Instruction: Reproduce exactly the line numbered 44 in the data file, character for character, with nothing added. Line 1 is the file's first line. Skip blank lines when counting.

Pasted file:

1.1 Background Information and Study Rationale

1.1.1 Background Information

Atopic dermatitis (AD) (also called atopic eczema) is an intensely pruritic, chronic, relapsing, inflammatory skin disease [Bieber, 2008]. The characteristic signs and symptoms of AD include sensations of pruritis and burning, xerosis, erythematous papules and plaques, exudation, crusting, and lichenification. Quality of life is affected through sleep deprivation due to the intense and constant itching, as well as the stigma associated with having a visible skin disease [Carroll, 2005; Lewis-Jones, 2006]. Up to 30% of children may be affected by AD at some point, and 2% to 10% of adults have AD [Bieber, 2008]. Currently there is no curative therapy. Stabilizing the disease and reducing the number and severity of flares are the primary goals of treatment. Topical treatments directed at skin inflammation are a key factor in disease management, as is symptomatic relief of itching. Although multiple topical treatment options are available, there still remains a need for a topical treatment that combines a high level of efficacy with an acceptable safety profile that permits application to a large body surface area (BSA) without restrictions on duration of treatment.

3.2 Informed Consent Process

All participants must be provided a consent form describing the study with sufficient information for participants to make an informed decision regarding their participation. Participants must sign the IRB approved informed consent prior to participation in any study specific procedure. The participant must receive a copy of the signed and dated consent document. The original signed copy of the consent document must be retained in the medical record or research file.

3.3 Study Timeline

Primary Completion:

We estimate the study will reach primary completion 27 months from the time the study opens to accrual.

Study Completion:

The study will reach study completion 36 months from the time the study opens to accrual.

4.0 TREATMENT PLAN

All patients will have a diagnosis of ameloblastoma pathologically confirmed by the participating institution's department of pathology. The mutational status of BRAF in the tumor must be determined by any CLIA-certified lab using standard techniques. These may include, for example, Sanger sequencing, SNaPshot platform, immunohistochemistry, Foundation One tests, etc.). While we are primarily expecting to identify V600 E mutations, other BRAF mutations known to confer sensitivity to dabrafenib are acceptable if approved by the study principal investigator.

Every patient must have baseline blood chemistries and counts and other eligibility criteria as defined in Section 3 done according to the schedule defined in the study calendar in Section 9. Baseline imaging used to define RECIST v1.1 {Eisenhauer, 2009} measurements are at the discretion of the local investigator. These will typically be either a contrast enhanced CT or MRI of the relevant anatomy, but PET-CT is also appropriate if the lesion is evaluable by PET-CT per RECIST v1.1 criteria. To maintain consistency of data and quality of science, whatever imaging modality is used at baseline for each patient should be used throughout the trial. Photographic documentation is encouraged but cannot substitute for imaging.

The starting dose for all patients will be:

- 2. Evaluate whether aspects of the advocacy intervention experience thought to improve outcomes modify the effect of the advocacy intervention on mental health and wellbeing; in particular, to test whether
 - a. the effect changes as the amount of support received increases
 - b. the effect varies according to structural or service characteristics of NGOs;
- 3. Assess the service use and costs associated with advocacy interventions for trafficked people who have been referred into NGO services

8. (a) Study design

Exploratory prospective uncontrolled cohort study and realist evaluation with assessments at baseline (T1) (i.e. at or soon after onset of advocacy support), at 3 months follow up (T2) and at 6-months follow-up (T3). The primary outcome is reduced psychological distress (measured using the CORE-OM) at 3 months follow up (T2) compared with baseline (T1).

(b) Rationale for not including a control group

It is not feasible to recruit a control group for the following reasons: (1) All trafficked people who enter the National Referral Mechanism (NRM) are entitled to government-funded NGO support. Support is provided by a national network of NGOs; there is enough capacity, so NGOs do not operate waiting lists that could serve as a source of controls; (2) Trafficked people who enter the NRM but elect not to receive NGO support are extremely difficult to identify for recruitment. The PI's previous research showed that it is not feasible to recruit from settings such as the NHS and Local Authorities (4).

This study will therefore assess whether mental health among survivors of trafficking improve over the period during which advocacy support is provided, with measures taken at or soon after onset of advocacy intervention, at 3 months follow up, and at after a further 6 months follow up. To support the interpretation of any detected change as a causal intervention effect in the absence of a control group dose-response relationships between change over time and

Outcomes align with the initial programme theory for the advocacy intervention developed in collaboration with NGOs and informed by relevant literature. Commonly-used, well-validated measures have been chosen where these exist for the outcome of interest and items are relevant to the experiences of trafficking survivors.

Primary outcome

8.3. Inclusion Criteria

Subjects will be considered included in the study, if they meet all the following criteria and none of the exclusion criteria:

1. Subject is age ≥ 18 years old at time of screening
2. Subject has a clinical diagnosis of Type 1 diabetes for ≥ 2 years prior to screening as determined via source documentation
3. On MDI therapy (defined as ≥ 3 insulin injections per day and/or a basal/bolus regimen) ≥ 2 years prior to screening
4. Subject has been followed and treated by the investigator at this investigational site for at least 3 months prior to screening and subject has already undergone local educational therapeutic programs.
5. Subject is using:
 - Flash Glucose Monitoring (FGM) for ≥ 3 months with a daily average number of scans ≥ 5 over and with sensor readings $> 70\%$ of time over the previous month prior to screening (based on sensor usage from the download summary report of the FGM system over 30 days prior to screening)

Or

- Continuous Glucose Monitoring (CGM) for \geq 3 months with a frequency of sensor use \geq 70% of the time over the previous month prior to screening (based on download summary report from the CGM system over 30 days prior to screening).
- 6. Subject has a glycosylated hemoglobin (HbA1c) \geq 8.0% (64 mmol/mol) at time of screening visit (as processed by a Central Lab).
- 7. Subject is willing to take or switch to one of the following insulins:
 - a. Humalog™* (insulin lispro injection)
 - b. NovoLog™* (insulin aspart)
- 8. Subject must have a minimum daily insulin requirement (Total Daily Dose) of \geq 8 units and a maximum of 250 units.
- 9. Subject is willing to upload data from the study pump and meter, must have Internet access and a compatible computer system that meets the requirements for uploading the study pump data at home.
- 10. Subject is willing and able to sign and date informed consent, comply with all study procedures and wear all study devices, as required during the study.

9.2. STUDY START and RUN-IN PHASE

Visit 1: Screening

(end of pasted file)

Visit 1: Screening